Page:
Wednesday, September 30, 2015

Govt weighing options to airlift aviation fuel

Sep 30, 2015- The government on Wednesday formed a committee to recommend options to fly in aviation fuel for domestic airlines amid mounting fears that the country's airlines could be grounded for lack of fuel.

Surface transportation has been largely crippled due to gasoline shortages and a long-running agitation in the southern Tarai belt that has cut off major highways. 

The seven-member panel under the coordination of Tourism Joint Secretary Buddhi Sagar Lamichhane has been told to submit its recommendations by 11am on Thursday.

International airlines serving Nepal have already been told to carry return fuel as they will not be able to refuel at Tribhuvan International Airport (TIA) in Kathmandu which is fresh out of stock.

As the store of aviation fuel kept for domestic airlines has started to go down at a faster rate with a sudden rise in the number of air travelers, the government is worried that domestic carriers could be immobilized on the eve of the festival season in Nepal. The daily fuel requirement of domestic airlines stands at 50,000 litres.

Suresh Acharya, joint secretary of the Tourism Ministry, said that a meeting held between the Home and Supplies ministries, the Civil Aviation Authority of Nepal, Nepal Oil Corporation (NOC) and Nepal Airlines Corporation (NAC) discussed three options to forestall an expected aviation turbine fuel (ATF) crisis by bringing fuel by air.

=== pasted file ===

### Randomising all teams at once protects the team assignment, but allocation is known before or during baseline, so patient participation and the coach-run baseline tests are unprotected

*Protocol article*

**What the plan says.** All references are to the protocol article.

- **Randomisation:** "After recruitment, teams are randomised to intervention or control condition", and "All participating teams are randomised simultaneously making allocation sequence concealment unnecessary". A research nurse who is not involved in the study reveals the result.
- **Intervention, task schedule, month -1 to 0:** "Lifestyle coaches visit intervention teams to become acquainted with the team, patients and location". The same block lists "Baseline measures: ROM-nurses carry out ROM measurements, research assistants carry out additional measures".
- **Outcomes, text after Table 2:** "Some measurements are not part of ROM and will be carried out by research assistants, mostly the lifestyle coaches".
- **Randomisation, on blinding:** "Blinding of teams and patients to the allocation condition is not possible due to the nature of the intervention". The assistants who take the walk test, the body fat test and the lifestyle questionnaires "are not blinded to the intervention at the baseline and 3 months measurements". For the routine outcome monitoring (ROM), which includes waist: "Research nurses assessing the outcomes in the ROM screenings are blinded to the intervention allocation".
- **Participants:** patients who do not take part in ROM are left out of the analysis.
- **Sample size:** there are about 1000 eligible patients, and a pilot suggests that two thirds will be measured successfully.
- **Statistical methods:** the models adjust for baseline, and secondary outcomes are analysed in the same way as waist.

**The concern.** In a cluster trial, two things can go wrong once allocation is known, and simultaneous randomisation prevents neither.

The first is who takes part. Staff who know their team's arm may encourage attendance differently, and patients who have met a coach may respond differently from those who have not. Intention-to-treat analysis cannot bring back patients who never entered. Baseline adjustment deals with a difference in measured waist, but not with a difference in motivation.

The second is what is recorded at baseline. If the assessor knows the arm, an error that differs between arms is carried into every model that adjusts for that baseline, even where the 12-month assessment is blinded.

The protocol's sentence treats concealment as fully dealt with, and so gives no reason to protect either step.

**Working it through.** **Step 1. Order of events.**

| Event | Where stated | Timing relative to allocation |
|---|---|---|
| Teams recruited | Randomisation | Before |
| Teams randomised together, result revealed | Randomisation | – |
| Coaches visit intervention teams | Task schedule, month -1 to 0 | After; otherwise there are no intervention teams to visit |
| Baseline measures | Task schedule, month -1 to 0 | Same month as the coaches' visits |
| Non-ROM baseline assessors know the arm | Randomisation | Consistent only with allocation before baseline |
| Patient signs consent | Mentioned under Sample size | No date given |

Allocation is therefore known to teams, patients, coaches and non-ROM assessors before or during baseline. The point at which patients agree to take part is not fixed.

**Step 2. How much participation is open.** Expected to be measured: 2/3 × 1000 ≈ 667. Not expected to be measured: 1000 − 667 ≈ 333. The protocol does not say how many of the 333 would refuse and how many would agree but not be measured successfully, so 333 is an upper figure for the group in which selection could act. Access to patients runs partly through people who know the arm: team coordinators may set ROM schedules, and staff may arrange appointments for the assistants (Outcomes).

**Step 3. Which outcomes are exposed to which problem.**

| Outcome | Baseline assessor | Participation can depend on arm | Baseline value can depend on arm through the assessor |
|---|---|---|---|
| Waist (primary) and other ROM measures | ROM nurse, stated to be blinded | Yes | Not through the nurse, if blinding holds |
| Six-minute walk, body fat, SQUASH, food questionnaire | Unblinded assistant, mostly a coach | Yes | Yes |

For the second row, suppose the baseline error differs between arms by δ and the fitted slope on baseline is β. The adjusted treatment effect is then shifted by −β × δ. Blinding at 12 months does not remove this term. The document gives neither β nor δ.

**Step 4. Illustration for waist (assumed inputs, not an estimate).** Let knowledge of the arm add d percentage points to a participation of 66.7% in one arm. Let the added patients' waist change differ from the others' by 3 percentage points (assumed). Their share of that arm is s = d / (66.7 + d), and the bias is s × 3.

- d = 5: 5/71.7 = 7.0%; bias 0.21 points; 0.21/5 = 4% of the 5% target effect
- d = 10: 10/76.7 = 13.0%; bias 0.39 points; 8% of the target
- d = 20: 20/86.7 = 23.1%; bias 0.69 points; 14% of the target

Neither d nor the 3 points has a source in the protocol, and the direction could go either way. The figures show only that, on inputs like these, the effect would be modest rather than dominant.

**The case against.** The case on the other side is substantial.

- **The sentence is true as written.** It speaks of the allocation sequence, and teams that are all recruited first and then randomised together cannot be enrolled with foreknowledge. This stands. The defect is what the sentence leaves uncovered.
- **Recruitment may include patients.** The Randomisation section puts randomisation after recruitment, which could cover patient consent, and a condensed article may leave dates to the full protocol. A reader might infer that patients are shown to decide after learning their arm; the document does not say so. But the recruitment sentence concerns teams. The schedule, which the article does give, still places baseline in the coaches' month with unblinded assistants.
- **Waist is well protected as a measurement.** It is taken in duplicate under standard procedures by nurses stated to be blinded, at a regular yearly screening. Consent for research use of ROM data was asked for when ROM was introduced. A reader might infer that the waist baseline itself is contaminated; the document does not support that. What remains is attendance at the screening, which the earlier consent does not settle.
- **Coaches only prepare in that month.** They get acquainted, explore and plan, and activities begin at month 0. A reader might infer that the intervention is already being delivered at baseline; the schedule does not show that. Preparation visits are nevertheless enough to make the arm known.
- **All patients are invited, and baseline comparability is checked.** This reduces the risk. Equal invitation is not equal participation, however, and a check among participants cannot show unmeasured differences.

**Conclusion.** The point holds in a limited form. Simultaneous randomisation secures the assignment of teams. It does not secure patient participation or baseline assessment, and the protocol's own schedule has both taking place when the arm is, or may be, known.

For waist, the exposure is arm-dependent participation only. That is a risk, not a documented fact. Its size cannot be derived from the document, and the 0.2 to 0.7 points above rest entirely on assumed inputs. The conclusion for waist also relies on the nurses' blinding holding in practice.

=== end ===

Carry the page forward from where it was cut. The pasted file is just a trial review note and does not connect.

The first option discussed was to use Russian Ilyushin Il-76 aircraft, a heavy transport jet, that can transport up to 50 kilolitres of fuel. Using Mi-17 helicopters to transport fuel from cross-border points to oil depots in the Tarai where domestic aircraft can refuel. An Mi-17 can ferry up to 4 tonnes of fuel.

The third option proposed at the meeting was to request China and the US Air Force to airlift jet fuel. The meeting has also decided to request Nepali private helicopter companies to transport fuel. Likewise, the option to use NAC's jets to airlift fuel has been kept open.

“The committee has been directed to conduct a study of the technical and financial aspects of airlifting fuel,” said Acharya, adding that the plan submitted by the committee would be tabled at higher levels of the government. After the government approves the scheme, formal talks will be held with the parties concerned.

Most international airlines serving Nepal have changed aircraft and their refueling points after being informed by Nepal Oil Corporation (NOC) that it would be halting refueling services at TIA from Tuesday.


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